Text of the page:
Monticello Feb. 21. 26.
Your very kind letters, with those of other friends were real soothers of a kind of uneasiness I never had before experienced, which was the greater as the less expected. a majority of one in the legislature of my native state was an appalling idea. but it has ended well, and I count on days and nights of quiet which I had never seen since the coup de grace given me by a deceased friend.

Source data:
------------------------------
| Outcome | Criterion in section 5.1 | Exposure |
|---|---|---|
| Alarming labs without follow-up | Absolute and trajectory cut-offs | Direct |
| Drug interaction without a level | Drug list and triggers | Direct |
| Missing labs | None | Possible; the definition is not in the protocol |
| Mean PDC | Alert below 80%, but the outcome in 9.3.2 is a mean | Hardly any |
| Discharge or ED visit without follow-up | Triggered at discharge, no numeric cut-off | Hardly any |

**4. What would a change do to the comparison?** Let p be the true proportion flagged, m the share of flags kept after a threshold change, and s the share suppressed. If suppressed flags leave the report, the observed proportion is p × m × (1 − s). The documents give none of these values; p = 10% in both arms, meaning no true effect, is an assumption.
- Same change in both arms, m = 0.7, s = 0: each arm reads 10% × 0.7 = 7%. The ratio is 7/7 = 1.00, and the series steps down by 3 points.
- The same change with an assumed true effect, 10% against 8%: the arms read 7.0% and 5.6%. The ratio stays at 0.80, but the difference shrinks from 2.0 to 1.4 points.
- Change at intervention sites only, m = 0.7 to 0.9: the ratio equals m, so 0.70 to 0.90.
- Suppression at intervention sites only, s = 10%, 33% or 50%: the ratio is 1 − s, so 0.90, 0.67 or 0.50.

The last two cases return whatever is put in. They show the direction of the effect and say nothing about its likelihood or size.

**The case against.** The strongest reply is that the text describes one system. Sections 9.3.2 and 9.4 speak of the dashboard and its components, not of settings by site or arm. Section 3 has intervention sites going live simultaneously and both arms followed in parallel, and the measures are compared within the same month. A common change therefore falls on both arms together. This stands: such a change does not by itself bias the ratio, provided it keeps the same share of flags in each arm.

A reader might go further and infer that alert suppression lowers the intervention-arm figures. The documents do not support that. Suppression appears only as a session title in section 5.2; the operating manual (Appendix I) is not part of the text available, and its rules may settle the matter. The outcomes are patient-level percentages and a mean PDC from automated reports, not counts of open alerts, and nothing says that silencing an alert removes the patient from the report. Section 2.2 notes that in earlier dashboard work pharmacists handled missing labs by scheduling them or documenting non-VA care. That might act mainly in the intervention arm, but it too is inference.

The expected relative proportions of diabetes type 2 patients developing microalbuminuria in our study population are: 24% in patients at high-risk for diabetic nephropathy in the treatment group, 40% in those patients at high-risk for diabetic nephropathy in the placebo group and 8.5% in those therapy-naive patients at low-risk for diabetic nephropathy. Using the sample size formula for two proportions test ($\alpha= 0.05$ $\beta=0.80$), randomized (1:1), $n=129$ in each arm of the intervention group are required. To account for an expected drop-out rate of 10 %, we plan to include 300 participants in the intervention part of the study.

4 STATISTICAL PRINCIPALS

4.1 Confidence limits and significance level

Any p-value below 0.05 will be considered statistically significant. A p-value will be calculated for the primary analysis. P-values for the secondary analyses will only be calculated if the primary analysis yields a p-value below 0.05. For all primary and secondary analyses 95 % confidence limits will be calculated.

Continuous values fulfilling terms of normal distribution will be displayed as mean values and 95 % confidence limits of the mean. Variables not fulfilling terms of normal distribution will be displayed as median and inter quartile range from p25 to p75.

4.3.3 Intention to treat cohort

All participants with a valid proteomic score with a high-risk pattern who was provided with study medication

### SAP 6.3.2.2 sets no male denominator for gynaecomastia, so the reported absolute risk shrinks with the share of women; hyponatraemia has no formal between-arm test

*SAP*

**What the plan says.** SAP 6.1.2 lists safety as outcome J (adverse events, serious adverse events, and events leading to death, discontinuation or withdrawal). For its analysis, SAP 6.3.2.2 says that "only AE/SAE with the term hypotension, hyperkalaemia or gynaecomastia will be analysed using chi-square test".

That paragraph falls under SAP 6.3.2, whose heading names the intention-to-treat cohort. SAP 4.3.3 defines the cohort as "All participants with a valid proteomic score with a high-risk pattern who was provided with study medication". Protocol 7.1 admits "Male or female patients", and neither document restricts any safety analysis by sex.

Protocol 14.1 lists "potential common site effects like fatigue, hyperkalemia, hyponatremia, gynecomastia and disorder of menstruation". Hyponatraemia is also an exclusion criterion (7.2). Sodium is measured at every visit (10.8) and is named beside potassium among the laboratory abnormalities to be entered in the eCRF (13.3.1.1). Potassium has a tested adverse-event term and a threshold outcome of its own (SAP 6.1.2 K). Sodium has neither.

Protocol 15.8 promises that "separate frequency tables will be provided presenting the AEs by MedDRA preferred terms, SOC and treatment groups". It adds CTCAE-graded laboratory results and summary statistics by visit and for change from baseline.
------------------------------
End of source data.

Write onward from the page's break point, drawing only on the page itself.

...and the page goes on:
I have to draw for 2. or 3. quarterly accounts of my nbhood which Jefferson tells me I may do safely. they will amount to near 400.D. and will be upon you by the mail which leaves us on the 26th. we are determined that the present rectificn of our affairs shall place us a year in advance of all our debts, and never again to fall below it. in other words, never again to spend our money before we have it. your’s affectionately.—I am mending slowly from a late relapse.